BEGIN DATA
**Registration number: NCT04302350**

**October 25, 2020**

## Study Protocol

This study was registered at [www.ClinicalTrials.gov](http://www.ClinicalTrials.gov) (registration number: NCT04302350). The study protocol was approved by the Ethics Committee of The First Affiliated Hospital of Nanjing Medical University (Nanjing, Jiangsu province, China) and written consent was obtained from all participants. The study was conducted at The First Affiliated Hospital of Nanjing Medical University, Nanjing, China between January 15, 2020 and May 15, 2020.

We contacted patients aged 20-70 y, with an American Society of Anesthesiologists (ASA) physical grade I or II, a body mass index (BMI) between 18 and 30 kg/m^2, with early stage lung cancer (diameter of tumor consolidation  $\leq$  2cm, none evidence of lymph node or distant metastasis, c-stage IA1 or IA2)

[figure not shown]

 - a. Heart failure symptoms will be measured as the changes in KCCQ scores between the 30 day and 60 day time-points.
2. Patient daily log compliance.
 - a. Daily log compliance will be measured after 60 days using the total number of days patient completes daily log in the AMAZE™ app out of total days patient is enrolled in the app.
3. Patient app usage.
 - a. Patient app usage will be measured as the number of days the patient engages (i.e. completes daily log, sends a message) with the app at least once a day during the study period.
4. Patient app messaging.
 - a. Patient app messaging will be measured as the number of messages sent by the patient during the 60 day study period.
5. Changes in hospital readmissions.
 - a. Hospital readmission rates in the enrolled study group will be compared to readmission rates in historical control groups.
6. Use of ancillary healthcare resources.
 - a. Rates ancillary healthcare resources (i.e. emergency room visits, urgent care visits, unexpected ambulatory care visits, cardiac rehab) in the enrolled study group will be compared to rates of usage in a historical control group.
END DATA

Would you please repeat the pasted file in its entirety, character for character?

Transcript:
**Registration number: NCT04302350**

**October 25, 2020**

## Study Protocol

This study was registered at [www.ClinicalTrials.gov](http://www.ClinicalTrials.gov) (registration number: NCT04302350). The study protocol was approved by the Ethics Committee of The First Affiliated Hospital of Nanjing Medical University (Nanjing, Jiangsu province, China) and written consent was obtained from all participants. The study was conducted at The First Affiliated Hospital of Nanjing Medical University, Nanjing, China between January 15, 2020 and May 15, 2020.

We contacted patients aged 20-70 y, with an American Society of Anesthesiologists (ASA) physical grade I or II, a body mass index (BMI) between 18 and 30 kg/m^2, with early stage lung cancer (diameter of tumor consolidation  $\leq$  2cm, none evidence of lymph node or distant metastasis, c-stage IA1 or IA2)

[figure not shown]

 - a. Heart failure symptoms will be measured as the changes in KCCQ scores between the 30 day and 60 day time-points.
2. Patient daily log compliance.
 - a. Daily log compliance will be measured after 60 days using the total number of days patient completes daily log in the AMAZE™ app out of total days patient is enrolled in the app.
3. Patient app usage.
 - a. Patient app usage will be measured as the number of days the patient engages (i.e. completes daily log, sends a message) with the app at least once a day during the study period.
4. Patient app messaging.
 - a. Patient app messaging will be measured as the number of messages sent by the patient during the 60 day study period.
5. Changes in hospital readmissions.
 - a. Hospital readmission rates in the enrolled study group will be compared to readmission rates in historical control groups.
6. Use of ancillary healthcare resources.
 - a. Rates ancillary healthcare resources (i.e. emergency room visits, urgent care visits, unexpected ambulatory care visits, cardiac rehab) in the enrolled study group will be compared to rates of usage in a historical control group.